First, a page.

What role inflammation, and in turn the use of anti-inflammatory agents, has in changing the risk of ovarian cancer was the topic of an interesting presentation at the recent AACR meeting.
The role of inflammation to induce cancer growth or progression has been an ongoing theoretical debate. What role inflammation, and in turn the use of anti-inflammatory agents, has in changing the risk of ovarian cancer was the topic of an interesting presentation at the recent American Association of Cancer Research meeting. Investigators from the City of Hope looked into this issue by analyzing data collected from the California Teachers Study, which followed over 100,000 women who answered questionnaires from the late 90s to 2007.
Of this cohort there were about 400 cases of ovarian cancer diagnosed. When patients were stratified by users of anti-inflammatory agents regularly (defined in the study as once per week) versus non-users they reported that the use of aspirin, non steroidal anti-inflammatory agents (NSAIDs), or acetaminophen did not exert a protective effect against ovarian cancer. Of more concern, the investigators also reported that the self-reported use of acetaminophen was asocial with a nearly two-fold risk of developing ovarian cancer, which was statistically significant.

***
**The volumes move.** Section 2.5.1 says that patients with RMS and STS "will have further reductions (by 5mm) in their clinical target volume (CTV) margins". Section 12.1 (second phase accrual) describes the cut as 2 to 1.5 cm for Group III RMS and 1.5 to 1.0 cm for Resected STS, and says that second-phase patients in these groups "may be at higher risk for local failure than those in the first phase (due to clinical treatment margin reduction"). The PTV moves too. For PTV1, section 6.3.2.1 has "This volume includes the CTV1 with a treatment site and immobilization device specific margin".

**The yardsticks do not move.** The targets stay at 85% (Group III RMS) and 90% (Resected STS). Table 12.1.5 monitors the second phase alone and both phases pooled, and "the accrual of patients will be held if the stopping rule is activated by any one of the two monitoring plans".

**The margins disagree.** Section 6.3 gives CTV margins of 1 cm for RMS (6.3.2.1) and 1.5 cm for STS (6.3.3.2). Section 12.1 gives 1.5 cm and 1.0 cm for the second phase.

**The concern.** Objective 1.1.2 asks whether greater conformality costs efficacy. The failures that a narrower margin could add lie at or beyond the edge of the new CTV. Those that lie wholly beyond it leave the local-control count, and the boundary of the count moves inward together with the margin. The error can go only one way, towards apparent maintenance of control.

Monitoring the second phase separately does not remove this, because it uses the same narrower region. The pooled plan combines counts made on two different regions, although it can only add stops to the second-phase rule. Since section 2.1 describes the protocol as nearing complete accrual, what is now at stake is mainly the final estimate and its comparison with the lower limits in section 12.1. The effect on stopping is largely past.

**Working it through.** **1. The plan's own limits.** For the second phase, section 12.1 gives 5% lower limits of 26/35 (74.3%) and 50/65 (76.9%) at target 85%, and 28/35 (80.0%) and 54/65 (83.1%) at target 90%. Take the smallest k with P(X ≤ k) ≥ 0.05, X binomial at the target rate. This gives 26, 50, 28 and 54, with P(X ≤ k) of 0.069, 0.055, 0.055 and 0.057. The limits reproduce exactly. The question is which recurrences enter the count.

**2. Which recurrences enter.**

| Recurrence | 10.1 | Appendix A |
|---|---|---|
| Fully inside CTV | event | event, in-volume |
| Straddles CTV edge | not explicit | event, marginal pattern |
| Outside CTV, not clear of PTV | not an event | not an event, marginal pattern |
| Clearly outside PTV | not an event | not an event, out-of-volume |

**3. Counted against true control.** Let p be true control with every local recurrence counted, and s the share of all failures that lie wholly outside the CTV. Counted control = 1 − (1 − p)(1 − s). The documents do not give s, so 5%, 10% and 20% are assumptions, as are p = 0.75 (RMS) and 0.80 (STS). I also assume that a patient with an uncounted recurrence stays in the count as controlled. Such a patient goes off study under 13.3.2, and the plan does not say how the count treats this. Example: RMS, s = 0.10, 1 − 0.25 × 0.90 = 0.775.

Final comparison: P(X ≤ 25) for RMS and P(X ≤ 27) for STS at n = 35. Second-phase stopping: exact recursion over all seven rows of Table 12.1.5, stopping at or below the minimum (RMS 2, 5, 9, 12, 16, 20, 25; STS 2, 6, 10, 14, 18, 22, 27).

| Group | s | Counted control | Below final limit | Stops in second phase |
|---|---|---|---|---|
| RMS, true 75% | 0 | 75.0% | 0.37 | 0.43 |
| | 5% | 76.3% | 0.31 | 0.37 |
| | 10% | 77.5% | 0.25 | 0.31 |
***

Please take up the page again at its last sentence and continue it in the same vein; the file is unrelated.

These data should be considered provocative, but not conclusive. However, a strong take home point may be that there appeears to be little gain in the use of anti-inflammatory agents to help protect one from ovarian cancer. The association of an increased risk of ovarian cancer and daily acetaminophen use should be taken as tentative and warranting further investigation as the biological rationale for this association remains to be elucidated.
Duan L et al. "Medication use and ovary cancer risk in the California Teachers Study" AACR2010; Abstract 855.